The first thing business media mogul Henry Blodget demands of his journalists is “fairness” – because when he was banned from Wall Street, the media, he claims, didn’t give him an even break.
The founder, CEO and editor of the Business Insider website has today launched a UK edition specialising in coverage of the finance and technology sectors.
“I very much felt the pain of people who are treated cavalierly in the press,” he said of his ban from the securities industry in 2003, after an investigation into civil fraud allegations by the Securities and Exchange Commission in the US. “There are some people who are bad people, there’s no question about that. But until you have gone through an experience like this, it’s hard to appreciate what it’s like on the other side. Just treat them as people - and be fair!”
Blodget, 48, set up Business Insider in 2007, and it has grown to a staff of 200 and 55m monthly visitors. Around 3m of these are from the UK, which is why the new edition is being established with an initial team of seven journalists. The UK site debuted with stories on Angela Merkel’s Europe challenge to David Cameron, and the arrest of British banker Rurik Jutting on suspicion of “killing 2 hookers”, as the site phrased it. Blodget himself posted a blog in which he cooed at the BBC’s “stupendous” headquarters but concluded that the broadcaster’s funding model would be “almost unfathomable in America".
Blodget’s pain at how his own story was reported partly explains why he never wants to see “snark” – the snide and cynical tone of commentary associated with some business and tech blogs – appearing on his site. “Frankly [snark] repels me, and I say that having in my earlier years written a lot of it,” said Blodget who established the blog Silicon Alley Insider after leaving Wall Street, and contributed to online publications such as Slate. Before becoming an analyst he had worked as a reporter in Nantucket, Massachusetts, and on CNN Business.
He says his experience as an analyst was “very helpful” in informing his journalism, but denies that the notoriety from his public fall from grace has been a benefit in establishing Business Insider as a challenger brand to established names such as the Financial Times and the Wall Street Journal.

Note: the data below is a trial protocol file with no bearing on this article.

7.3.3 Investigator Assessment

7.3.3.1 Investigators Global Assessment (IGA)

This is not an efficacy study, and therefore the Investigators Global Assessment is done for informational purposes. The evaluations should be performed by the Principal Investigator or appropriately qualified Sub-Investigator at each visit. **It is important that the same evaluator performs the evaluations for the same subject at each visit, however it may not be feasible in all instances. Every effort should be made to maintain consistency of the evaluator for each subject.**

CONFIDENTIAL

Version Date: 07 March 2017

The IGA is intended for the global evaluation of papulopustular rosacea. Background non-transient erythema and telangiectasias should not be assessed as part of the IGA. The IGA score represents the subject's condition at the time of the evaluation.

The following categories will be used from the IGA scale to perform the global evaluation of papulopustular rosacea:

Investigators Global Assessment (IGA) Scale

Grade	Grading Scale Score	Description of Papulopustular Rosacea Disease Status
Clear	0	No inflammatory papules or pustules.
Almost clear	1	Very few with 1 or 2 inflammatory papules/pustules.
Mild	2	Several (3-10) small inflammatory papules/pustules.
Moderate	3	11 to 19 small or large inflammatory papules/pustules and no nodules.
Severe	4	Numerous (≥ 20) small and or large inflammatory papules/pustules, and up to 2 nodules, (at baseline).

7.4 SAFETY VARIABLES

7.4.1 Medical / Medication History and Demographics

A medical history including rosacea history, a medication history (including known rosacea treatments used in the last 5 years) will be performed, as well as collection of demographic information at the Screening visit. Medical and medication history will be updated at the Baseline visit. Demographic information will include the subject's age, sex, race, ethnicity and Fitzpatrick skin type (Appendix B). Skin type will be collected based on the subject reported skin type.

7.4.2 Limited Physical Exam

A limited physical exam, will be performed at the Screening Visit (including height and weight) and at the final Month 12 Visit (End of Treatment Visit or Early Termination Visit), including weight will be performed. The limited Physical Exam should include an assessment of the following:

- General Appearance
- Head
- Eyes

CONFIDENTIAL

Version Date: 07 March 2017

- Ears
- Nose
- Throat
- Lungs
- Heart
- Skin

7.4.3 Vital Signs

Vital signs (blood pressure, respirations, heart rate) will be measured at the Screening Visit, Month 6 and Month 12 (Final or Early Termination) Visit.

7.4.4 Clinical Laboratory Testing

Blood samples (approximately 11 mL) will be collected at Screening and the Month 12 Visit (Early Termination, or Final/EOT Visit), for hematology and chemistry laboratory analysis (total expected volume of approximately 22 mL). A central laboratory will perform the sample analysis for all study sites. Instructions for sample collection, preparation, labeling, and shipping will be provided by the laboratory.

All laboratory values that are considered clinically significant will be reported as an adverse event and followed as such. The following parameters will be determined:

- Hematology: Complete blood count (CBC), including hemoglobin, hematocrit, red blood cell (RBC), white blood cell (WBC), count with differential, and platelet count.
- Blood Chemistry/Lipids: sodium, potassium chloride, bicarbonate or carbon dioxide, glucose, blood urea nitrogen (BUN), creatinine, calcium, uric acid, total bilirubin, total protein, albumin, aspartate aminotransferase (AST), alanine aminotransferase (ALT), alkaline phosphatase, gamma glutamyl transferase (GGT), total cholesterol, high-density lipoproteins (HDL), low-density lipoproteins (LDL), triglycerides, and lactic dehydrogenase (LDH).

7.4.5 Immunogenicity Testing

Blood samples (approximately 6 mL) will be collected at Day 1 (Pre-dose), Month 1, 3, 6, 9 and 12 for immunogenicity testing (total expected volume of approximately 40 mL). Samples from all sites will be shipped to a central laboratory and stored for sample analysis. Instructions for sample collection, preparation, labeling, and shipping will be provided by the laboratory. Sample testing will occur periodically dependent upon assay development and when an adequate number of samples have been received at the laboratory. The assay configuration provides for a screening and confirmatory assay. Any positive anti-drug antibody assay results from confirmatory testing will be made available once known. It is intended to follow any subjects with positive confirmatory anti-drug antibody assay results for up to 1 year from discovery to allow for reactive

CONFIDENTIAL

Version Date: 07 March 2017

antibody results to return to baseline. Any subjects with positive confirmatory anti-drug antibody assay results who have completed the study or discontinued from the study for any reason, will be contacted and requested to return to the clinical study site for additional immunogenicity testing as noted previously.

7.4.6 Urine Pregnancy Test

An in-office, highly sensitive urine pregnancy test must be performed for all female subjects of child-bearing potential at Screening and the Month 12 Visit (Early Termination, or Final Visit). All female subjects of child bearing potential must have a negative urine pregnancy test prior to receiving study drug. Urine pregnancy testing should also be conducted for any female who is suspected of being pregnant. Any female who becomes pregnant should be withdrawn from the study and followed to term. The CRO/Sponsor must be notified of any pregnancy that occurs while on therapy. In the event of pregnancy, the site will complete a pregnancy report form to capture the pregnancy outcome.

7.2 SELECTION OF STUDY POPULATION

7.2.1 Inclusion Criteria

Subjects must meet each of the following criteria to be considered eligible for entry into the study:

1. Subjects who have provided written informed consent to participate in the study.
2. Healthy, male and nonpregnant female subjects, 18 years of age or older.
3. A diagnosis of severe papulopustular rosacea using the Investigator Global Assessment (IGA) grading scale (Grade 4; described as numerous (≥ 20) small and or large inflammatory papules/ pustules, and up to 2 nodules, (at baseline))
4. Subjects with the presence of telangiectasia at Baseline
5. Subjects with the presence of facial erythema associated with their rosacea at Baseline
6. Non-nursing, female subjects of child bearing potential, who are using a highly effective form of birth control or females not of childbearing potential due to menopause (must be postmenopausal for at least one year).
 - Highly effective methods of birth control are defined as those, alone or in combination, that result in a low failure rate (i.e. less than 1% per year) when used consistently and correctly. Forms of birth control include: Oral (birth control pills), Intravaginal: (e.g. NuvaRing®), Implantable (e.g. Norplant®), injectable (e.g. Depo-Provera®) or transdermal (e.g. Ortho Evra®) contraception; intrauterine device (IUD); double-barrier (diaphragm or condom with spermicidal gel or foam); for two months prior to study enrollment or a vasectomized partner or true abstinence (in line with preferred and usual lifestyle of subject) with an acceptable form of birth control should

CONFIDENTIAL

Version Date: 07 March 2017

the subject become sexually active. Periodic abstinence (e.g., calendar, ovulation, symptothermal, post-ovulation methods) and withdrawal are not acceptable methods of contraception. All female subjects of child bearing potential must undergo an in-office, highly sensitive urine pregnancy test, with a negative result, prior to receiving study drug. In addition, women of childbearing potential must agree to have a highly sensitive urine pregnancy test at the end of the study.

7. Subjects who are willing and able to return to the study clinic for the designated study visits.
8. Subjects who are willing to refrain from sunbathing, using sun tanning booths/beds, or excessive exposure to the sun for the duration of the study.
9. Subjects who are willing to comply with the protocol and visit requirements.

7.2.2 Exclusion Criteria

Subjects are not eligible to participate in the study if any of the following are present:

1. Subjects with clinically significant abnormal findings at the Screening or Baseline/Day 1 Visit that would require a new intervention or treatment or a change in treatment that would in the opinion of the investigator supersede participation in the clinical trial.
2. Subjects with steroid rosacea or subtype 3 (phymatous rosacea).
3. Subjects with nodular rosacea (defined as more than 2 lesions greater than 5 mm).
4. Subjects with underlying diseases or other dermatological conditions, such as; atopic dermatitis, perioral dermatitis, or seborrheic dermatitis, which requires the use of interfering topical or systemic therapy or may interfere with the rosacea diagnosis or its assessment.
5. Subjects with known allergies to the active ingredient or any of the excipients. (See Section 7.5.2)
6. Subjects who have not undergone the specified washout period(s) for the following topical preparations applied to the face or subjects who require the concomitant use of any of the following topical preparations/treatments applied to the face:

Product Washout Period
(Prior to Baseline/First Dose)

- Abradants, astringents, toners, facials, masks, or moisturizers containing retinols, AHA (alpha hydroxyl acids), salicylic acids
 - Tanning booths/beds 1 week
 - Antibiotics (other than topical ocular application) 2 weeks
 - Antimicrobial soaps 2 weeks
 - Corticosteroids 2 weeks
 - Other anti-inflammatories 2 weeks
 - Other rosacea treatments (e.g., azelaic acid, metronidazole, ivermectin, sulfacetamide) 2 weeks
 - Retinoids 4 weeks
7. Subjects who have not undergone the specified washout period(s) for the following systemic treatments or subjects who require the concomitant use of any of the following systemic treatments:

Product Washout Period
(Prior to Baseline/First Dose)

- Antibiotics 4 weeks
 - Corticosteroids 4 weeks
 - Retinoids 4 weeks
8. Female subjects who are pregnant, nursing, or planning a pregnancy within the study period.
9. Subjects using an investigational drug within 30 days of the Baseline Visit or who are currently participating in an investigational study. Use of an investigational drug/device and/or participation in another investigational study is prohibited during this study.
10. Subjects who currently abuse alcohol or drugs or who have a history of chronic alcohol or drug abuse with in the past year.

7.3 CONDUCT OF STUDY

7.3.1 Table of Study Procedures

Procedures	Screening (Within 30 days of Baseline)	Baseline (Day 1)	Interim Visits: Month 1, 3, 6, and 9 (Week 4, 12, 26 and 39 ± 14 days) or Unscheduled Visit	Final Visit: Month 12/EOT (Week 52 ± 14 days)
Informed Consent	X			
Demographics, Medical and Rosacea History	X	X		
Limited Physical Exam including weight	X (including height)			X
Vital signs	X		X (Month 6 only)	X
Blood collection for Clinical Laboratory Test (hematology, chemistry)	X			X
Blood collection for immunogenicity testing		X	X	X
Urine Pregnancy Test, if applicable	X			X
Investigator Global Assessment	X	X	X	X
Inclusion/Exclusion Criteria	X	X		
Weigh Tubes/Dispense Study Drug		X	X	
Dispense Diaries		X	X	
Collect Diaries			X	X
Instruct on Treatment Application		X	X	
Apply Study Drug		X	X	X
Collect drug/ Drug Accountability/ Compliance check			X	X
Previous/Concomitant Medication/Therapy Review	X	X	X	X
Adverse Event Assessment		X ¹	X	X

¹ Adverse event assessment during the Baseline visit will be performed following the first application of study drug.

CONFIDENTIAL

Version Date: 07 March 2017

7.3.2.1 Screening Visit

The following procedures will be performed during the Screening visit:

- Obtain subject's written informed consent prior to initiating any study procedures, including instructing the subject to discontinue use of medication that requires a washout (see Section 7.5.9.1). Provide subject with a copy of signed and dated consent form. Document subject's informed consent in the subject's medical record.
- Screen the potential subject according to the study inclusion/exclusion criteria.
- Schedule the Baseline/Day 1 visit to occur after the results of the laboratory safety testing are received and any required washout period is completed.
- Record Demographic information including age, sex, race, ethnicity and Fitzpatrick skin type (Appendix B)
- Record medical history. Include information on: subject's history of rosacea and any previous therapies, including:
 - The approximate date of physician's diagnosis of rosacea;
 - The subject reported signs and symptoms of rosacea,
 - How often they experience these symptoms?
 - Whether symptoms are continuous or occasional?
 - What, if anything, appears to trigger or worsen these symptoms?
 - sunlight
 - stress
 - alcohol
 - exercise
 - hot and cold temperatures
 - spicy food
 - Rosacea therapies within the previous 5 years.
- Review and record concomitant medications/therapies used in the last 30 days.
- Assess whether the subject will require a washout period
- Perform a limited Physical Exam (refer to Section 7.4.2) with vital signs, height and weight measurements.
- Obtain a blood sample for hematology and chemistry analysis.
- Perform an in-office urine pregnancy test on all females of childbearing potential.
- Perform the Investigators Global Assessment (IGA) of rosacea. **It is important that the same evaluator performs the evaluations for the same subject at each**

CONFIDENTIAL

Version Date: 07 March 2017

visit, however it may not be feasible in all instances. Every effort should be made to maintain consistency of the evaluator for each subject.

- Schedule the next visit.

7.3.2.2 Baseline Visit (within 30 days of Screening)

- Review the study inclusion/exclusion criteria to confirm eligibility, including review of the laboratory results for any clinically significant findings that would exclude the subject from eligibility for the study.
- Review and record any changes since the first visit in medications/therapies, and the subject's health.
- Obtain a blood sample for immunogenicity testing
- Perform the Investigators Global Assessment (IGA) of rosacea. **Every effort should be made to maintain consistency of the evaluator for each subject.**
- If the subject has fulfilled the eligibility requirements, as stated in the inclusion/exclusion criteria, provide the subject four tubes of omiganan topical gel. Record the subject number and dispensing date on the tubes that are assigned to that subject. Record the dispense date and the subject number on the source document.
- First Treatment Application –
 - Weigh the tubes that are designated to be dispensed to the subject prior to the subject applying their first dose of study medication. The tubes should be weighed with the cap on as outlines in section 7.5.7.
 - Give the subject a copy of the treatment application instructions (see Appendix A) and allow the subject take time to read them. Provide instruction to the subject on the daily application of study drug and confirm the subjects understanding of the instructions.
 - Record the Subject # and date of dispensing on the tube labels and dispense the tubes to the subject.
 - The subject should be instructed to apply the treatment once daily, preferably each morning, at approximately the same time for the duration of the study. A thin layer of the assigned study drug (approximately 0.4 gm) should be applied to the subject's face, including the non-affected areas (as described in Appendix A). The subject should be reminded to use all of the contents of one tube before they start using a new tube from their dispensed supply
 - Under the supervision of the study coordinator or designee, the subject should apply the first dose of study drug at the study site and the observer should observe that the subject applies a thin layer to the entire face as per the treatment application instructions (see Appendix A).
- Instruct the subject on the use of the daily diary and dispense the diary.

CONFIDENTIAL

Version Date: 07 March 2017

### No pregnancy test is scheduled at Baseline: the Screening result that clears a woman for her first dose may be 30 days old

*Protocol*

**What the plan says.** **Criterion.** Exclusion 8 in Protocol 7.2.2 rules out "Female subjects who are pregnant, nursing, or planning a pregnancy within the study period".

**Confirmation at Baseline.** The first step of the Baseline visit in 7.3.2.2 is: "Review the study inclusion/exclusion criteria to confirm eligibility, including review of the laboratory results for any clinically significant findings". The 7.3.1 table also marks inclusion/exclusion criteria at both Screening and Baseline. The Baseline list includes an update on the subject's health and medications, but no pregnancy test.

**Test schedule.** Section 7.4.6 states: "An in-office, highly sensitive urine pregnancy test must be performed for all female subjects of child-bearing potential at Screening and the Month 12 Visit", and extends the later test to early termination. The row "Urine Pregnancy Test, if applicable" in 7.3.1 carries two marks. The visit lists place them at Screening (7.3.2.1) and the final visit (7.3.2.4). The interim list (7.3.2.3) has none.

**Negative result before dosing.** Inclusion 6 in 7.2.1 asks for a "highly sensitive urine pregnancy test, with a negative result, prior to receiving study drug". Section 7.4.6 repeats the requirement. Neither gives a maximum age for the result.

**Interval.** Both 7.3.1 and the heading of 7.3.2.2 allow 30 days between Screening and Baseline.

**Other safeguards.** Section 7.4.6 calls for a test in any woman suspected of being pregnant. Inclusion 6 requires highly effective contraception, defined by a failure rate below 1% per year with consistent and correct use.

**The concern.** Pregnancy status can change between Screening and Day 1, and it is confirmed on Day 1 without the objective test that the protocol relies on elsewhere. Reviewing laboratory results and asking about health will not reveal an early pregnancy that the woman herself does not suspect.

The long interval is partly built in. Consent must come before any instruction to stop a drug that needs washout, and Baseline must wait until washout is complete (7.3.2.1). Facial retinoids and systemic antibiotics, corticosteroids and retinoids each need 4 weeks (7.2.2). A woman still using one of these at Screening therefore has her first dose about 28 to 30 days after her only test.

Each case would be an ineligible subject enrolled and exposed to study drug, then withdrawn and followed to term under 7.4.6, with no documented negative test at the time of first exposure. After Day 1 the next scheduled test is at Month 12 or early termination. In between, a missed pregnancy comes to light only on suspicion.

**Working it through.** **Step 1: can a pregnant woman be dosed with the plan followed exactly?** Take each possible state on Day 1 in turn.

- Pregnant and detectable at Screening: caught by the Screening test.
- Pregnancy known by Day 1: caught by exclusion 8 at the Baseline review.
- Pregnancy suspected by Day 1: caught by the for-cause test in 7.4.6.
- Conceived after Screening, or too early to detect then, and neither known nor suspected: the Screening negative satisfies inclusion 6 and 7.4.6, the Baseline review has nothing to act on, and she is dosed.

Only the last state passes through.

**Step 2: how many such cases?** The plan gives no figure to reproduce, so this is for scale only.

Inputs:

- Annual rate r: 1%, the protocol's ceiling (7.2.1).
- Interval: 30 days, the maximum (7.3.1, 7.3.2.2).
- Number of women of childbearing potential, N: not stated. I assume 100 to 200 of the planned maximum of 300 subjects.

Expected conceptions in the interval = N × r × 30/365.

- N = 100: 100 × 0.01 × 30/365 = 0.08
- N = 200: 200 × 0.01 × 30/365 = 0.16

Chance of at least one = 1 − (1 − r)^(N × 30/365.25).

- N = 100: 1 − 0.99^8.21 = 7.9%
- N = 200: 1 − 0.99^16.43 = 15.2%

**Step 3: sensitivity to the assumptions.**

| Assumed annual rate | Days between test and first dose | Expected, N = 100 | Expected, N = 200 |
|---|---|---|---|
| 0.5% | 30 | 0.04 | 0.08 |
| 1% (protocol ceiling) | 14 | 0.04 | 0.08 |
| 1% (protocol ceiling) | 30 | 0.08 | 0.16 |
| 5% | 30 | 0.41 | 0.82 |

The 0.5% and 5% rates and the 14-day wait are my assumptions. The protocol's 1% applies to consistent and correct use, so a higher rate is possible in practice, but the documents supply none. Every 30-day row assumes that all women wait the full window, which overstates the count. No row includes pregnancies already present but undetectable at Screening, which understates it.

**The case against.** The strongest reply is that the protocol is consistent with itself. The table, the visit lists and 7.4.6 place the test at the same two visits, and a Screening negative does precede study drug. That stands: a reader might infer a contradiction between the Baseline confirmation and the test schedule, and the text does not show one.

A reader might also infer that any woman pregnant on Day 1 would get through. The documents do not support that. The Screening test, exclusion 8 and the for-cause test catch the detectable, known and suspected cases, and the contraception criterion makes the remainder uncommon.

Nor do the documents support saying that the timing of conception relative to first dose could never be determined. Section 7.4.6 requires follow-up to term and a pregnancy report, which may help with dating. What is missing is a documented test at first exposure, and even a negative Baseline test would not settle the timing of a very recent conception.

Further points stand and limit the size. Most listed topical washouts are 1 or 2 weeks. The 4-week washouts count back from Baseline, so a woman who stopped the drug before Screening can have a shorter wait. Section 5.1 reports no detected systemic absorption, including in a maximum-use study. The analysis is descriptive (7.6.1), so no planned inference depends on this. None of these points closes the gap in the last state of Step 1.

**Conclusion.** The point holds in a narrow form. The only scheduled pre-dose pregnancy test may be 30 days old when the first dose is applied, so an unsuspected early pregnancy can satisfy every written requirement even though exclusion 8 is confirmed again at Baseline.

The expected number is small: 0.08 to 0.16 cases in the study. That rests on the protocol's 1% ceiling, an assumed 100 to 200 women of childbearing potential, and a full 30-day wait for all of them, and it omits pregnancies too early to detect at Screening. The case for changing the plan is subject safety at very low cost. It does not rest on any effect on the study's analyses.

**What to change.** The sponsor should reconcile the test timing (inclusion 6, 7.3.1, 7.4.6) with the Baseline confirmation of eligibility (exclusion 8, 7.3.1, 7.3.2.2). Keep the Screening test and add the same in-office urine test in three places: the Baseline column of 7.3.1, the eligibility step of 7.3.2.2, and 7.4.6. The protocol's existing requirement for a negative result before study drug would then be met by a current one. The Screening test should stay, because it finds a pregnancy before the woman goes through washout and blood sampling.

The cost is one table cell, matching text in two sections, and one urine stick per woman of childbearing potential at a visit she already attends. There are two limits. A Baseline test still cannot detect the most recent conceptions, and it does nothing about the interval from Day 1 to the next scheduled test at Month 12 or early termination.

“I cannot imagine that it has ever helped us,” he says, before adding: “I think that the fact that I was visible, and people knew who I was, was probably a bit of a help. But on the other side I had to convince millions of people to give me a second chance and to listen to what I had to say. I have been grateful to everyone who has given me that chance.”
He claims that, despite their attempts to embrace modern technology, the FT and WSJ remain “native print” publications”, leaving a space for Business Insider to serve the “generational shift” that has seen the emergence of a cohort of young business leaders who are “100 per cent digital” and shun newspapers and television. The average age of BI’s audience is 35.
When Blodget returned to journalism after his barring, he tried to avoid giving the kind of mauling he experienced from the business press. “I wanted to be able to sit with them and even if they were not happy with what I said I wanted it to be very clear that I was fair and I was writing about people in a way that I sometimes felt I was not written about when people were writing about me.
As his publishing operation grew, he sat down with his writers and asked them to neither put business leaders on a pedestal nor see them as monsters. “One of the things I said to my team relatively early was the only difference between a billionaire and all the people we know is a person with a billion dollars – don’t view them as a completely different species of creature.”
All this fairness and empathy might suggest that BI is going to give British business an easy ride.
The technology press, in particular, is often criticised for being too fawning, with journalists cheerleading at the launch of new product.
“There’s a tendency of some to be completely uncritical and celebrating any idea no matter how bone-headed,” Blodget acknowledges. “And there also is a group of folks who are simply out to tear down everybody and always find something bad to say.”
Blodget cites Google Glass as a piece of technology he would not be a cheerleader for. “It looks cool but is that really what we are going to be doing all the time?” he asks. “I have tried them, they gave me a headache and were hard to use. The real problem with Google Glass is the social interaction is extremely problematic.” He thinks the technology will evolve.
He wants his journalists to find a middle ground and be “clear-eyed” enough to realise that technology that sounds “crazy” may not turn out to be so. Wariness over a potential new tech bubble, he believes, has caused the media to miss “some of the exceptional value that has been created by technology in the last five years”.
Contrary to the popular view that the business press was culpable for failing to spot the last financial crisis, Blodget thinks journalists posted plenty of warnings and has the scars to prove it. “The media always comes under blame,” he said. “But there were plenty of sceptical voices and there were also optimistic voices. You had a good mix of opinion, which is all you really want because nobody knows the future.”
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